Biblical Commentary

The Biblical Commentary provides you with all the background info you need to teach your students, including context, verse-by-verse interpretation, and what the specific application of the passage is.

Investigation The Investigation section of the commentary provides a brief context for the passage of Scripture and often serves as a short summary of the content of the entire passage.

Importance The Importance section of the commentary addresses which of the Eight Essential Truths that a specific passage teaches. The section will note the most primary truth taught, as well as any secondary ones.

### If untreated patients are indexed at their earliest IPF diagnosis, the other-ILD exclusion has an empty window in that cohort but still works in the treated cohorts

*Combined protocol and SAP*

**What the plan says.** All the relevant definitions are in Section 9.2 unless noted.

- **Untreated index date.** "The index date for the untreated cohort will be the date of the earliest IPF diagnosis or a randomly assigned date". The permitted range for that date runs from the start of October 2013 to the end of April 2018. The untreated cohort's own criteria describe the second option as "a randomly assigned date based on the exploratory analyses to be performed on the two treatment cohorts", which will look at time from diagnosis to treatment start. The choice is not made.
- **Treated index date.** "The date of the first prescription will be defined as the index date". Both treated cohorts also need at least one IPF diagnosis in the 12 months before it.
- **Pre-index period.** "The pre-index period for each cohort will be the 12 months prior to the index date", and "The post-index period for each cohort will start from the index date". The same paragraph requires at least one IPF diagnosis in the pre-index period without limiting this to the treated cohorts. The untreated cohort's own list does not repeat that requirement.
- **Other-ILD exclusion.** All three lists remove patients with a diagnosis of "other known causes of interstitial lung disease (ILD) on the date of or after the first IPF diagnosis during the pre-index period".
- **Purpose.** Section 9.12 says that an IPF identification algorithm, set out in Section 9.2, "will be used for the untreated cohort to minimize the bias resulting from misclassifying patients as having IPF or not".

Interpretation The Interpretation section of the commentary explores the meaning of the passage in a verse-by-verse manner or a few verses at a time. Background information as well as theological implications are often used to help convey the original meaning of the passage.

Implication The Implication section of the commentary explains why the truth of the passage is important for students to understand. It also addresses how the passage can affect the lives of students and how they can apply these truths to their lives.